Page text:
Elijah Moshinsky’s production relocates and updates the plot from the Tyrol in the 1600s to industrial England in the 1850s, happily taking advantage of the chance to enhance the claustrophobic atmospheres a tiny village and a dark estate. Santo Loquasto’s sets and costumes and Duane Schuler’s lighting work well to convey the peoples’ plight.

This production of Verdi’s Luisa Miller was new in 2001-2002. Welcome back! Don’t miss it.

*This is not to say keep your ears open for a tune from the Triumphal Scene…

Reviewed performance: April 9, 2018, looking for sun...

Photos: Chris Lee.

Luisa Miller is performed in three acts with two intermissions. The running time of the HD performance is about three and one half hours.

Luisa Miller appears again on the Met stage on the evening of April 18, with matinees on April 14 and 21. Weekday evening curtain is 7:30 p.m., but check your performance date for the matinees. For ticket information or to place an order, please call (212) 362-6000 or visit www.metopera.org. Special rates for groups of 10 or more are available by calling (212) 341-5410 or by visiting www.metopera.org/groups.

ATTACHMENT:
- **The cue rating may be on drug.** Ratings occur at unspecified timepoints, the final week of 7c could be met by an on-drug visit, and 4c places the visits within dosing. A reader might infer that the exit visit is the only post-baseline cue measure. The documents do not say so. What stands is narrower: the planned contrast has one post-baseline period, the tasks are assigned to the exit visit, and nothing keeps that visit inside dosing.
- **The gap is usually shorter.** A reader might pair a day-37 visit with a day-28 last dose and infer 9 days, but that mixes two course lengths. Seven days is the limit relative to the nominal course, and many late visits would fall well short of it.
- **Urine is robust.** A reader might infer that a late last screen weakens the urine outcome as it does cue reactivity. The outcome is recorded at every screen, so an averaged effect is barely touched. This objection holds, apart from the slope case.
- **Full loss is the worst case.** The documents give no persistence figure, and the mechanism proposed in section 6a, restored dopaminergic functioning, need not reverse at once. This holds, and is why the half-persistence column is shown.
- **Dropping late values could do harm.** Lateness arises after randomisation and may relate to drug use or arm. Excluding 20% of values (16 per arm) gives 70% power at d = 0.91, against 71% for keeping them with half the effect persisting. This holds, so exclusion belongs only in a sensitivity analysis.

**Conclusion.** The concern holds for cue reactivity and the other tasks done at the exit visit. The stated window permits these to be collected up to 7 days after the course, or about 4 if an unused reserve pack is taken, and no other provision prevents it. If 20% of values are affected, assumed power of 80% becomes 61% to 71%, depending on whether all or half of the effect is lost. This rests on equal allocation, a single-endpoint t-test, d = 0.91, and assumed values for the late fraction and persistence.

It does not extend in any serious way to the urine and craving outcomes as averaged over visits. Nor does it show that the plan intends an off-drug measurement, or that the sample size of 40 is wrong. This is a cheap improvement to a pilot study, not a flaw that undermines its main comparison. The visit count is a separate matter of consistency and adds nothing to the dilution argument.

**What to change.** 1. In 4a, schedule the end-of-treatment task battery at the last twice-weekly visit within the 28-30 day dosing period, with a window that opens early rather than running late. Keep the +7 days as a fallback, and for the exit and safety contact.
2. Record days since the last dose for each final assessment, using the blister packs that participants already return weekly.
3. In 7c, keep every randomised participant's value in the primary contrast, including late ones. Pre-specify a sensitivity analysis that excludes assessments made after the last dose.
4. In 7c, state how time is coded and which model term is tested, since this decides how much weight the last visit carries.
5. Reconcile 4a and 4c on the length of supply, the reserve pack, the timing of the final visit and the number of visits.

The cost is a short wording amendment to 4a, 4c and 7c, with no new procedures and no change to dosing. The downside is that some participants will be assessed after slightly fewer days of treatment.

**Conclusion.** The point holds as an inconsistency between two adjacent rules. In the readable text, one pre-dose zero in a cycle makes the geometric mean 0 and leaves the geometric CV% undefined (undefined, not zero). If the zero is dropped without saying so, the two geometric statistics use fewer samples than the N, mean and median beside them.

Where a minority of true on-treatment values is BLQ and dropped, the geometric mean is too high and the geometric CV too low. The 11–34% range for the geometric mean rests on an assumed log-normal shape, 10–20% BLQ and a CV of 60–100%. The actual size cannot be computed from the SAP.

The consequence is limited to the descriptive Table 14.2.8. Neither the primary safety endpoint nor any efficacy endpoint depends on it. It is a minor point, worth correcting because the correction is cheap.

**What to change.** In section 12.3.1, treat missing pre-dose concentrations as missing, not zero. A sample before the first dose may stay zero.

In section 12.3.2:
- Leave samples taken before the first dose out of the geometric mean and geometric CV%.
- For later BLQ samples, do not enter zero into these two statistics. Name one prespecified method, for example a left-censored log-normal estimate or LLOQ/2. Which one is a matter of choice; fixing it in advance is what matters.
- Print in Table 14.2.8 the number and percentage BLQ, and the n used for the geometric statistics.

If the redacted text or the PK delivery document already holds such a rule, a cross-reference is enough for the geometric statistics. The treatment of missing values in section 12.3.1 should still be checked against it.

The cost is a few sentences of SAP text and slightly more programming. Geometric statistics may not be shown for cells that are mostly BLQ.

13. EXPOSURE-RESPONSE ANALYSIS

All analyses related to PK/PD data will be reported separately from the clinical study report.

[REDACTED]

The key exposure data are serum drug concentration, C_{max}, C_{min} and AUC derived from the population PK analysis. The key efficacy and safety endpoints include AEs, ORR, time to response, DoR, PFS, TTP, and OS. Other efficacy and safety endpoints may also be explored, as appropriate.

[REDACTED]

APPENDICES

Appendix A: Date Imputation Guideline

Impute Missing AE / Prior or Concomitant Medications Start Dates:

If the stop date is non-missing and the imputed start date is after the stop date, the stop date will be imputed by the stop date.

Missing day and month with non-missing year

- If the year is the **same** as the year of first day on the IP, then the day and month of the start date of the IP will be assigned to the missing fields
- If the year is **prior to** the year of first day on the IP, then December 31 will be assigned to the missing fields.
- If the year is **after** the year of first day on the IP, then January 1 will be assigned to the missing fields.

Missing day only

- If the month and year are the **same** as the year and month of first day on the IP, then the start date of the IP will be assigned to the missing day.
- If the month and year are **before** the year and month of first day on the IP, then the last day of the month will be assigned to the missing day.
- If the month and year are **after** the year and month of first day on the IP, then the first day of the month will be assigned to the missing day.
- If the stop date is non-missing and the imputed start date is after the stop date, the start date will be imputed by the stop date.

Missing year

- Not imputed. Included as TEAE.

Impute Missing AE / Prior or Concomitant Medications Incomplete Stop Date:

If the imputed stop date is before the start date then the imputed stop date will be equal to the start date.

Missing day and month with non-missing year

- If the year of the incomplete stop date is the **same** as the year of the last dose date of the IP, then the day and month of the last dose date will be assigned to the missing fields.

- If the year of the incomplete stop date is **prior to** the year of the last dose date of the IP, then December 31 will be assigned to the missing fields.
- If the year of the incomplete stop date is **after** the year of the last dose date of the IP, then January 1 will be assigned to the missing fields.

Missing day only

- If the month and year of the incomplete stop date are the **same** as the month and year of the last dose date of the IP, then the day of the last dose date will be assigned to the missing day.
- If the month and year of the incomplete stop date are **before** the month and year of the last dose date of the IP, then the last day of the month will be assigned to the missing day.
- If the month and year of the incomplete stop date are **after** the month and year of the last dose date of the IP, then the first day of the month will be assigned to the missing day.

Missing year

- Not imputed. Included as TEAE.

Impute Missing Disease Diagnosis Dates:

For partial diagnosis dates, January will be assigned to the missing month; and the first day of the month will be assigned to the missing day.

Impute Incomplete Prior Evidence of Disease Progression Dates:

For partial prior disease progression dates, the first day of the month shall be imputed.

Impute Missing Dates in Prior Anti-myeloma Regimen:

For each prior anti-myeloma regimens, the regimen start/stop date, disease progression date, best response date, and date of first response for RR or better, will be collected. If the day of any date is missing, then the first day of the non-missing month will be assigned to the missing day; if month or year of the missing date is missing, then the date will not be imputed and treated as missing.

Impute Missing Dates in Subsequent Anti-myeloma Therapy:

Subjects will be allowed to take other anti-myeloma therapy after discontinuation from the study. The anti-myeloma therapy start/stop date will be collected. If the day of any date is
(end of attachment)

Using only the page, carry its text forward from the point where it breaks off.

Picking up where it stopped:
The April 14 matinee Luisa Miller will be telecast live in HD to theaters worldwide and also encored in some locations. Information about HD venues, operas, dates, times, casts, and tickets can be found on the Metropolitan Opera website www.metopera.org.

Note local telecast dates: the Quick Center at Fairfield University in Fairfield, CT, will show the HD telecast matinee performance of Luisa Miller live on Saturday, April 14 at 12:30 p.m. and as an encore at 6:00 p.m. I'm pretty sure a pre-matinee talk is scheduled, but check if so and when. Tickets for these at the Quick Center may be ordered online at www.fairfield.edu/lifeatfairfield/artsminds/quickcenterforthearts or one may call the Quick Center Box Office at 203-254-4010 or 1-877-278-7396.

The Ridgefield Playhouse in Ridgefield, CT, will telecast Luisa Miller as an encore on Sunday, April 15 at 2:00 p.m. Tickets for this performance @ Ridgefield may be ordered online at www.ridgefieldplayhouse.org or from the box office of the Ridgefield Playhouse at 203-438-5795.

Ample free parking is available at both local venues; if new to either, please check their websites for directions to theaters and suggestions for fine regional dining.